The United Nations gang had a suspect in the Kevin LeClair murder killed in Mexico because they were worried he might turn on them, B.C. Supreme Court heard Wednesday.
Jesse (Egon) Adkins was hiding in Mexico, along with accused killer Cory Vallee, when he started getting restless and wanting to come home, former UN gangster C testified.
“I believe he wanted to come home and see his kid,” said C, whose identity is protected by a sweeping publication ban.
Earlier, C told Justice Janice Dillon that he, Adkins and another UN member were driving with Barzan Tilli-Choli when Tilli-Choli blasted a Porsche owned by the Bacon brothers on May 9, 2008.
Jonathan Barber, a stereo installer who had just picked up the Porsche, was killed instantly.
And C testified that Adkins and Vallee confessed to him that they were the hit men that gunned down LeClair, a Bacon associate, in a Langley plaza on Feb. 6, 2009.
Vallee is charged with conspiracy to kill the Bacons, as well as first-degree murder in the LeClair shooting.
C said Adkins and Vallee were smuggled into Mexico through a Los Angeles cartel contact of Khamla Wong, a respected UN gang elder now in prison in Thailand.
But after several months, Adkins was getting edgy and making derogatory comments about the UN, C said.
He testified that he tried to tell Adkins to stay put.
“I told him – it’s not a smart idea.
Give it some time. Maybe in the future after the UN 8 case is done, we’ll see what happens with that and then assess from there,” C said.
“I told him the smartest thing to do is to stay there.”
But there was concern that Adkins’instability could lead to him flipping on the gang, C said.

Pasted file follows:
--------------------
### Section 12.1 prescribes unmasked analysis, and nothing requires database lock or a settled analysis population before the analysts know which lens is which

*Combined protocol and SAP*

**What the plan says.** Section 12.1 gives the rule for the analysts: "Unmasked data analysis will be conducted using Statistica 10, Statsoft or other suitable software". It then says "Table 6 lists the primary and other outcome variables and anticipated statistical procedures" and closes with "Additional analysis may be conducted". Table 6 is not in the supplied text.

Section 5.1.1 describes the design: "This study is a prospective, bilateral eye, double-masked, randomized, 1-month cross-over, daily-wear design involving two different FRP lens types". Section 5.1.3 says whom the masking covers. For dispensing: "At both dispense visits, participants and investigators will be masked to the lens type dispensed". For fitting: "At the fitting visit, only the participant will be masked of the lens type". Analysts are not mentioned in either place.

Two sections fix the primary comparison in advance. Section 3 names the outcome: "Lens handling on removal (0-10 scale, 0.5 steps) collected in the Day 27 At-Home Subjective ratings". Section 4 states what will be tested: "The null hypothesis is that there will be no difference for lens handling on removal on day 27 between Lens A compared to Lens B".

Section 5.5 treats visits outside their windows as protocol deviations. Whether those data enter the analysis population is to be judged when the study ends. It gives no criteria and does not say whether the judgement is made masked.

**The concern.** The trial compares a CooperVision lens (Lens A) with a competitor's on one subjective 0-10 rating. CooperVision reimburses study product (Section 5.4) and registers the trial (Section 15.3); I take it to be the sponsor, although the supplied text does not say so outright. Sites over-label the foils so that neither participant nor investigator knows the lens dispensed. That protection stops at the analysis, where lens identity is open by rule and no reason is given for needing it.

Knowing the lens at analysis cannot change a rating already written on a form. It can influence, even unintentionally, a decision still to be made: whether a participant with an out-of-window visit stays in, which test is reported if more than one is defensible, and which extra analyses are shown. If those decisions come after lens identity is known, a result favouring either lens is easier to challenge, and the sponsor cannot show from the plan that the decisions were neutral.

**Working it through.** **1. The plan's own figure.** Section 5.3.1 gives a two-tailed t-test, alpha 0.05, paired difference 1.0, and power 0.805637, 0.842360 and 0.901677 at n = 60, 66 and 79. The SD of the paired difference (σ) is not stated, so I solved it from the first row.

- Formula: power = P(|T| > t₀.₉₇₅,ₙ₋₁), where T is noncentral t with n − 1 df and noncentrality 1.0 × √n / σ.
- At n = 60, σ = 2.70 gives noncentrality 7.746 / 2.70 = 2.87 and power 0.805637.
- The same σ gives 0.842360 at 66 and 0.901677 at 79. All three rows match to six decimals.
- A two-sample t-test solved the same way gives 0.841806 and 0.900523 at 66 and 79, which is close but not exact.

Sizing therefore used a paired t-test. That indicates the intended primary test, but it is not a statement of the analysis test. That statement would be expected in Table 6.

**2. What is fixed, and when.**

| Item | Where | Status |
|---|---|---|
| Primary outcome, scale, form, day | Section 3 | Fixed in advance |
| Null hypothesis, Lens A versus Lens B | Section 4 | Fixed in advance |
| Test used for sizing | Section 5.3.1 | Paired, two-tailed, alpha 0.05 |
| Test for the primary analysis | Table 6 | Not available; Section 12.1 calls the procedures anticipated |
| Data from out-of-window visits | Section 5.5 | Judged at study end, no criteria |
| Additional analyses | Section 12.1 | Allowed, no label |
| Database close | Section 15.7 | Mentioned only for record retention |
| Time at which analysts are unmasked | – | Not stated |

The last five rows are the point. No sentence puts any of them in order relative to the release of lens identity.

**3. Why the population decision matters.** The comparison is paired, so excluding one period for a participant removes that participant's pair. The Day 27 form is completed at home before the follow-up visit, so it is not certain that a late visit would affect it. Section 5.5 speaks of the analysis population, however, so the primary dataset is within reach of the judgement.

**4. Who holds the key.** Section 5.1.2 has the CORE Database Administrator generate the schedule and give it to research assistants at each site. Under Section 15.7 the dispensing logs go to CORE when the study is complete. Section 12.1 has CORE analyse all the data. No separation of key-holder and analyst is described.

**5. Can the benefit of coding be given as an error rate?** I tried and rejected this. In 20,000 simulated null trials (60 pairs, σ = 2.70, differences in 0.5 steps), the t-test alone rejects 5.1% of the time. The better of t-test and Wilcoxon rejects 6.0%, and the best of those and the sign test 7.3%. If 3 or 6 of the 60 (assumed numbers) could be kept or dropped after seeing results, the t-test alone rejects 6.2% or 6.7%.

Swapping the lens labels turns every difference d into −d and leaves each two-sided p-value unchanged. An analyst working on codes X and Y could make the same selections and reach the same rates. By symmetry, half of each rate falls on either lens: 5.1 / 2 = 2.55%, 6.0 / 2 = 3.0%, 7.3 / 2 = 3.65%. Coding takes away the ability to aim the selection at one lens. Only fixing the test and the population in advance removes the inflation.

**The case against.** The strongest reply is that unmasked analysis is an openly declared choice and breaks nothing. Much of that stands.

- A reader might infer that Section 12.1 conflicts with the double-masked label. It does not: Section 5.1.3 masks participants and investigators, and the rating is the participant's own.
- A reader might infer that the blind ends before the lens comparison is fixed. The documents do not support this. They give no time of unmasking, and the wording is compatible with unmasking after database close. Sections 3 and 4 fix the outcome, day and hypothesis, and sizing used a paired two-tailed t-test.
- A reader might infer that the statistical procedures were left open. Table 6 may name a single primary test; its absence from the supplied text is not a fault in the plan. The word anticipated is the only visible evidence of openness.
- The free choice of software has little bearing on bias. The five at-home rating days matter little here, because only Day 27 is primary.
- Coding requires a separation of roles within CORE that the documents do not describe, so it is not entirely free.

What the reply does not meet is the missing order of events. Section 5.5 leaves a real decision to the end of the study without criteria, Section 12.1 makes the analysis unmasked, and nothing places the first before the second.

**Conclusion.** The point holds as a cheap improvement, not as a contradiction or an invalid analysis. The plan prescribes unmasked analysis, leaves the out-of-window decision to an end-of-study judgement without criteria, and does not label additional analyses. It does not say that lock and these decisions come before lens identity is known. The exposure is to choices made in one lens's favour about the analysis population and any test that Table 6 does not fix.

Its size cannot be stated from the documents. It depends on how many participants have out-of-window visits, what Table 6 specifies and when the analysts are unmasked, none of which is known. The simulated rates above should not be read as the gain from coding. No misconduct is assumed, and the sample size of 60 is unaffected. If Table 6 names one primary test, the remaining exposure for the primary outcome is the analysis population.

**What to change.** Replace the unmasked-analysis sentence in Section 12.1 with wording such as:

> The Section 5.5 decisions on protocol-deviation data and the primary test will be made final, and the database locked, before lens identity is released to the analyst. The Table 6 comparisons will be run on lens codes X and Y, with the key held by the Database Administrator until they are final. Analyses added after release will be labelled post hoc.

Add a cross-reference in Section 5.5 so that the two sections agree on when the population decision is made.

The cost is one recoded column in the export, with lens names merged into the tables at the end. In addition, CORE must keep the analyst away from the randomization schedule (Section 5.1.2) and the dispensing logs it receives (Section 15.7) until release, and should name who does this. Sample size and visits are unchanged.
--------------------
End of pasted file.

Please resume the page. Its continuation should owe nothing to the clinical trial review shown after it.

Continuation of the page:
“Kham discussed it with the Mexicans that Jesse might be a problem and the Mexicans said that they’re going to take care of it,” C said.
He said he understood that to mean “that Jesse would get killed.”
Asked by prosecutor Helen James how he felt about Adkins’murder, C said: “I had mixed emotions about it. I liked Jesse but at the same time, the way he was acting – he was seriously saying the words he was saying like ‘f—the crew’and ‘I am coming back no matter what,’it seemed worrisome that he may have turned into a rat,” C said.
He said he later learned from both Vallee, who was still in Mexico, and Wong that Adkins was “killed in Mexico by the Mexican cartel people.”
Adkins’body has never been found.
After Adkins was killed, C got even closer to Vallee communicating through encrypted BlackBerry messages.
“We would talk all the time, multiple times in a week, sometimes every day. We would talk about family, kids, what we’re up to, business,” C testified.
When Vallee was arrested in Mexico in 2014 and brought back to Canada, C put money in his canteen account at the pre-trial jail every month until last summer, he testified. The money came from a senior UN member named Versace, who has continued to provide the cash for a number of gangsters awaiting trial or convicted.
C said the UN wanted “to take care of the guys in prison so they stay happy.”
“Unhappy people tend to turn,” he said.
C said he and other UN members were increasingly broke, having trouble making drug deals and getting less support from senior members like Versace who were out of the country.
That’s one reason he decided to co-operate with police last year after getting caught with 80,000 fentanyl pills and a gun.
“I wanted out of the life. I was sick of it,” he said.
He said he signed a deal with the RCMP to get paid $400,000 to work as an agent in two investigations.
He has received about half the money so far.
The money is not in exchange for his testimony against his former friend, C said.
But he testified that he did sign a separate immunity agreement meaning he won’t face charges for a litany of crimes committed while in the UN, as long as he testifies truthfully.
– Kim Bolan is a a reporter with the Vancouver Sun. Read more Sun stories HERE.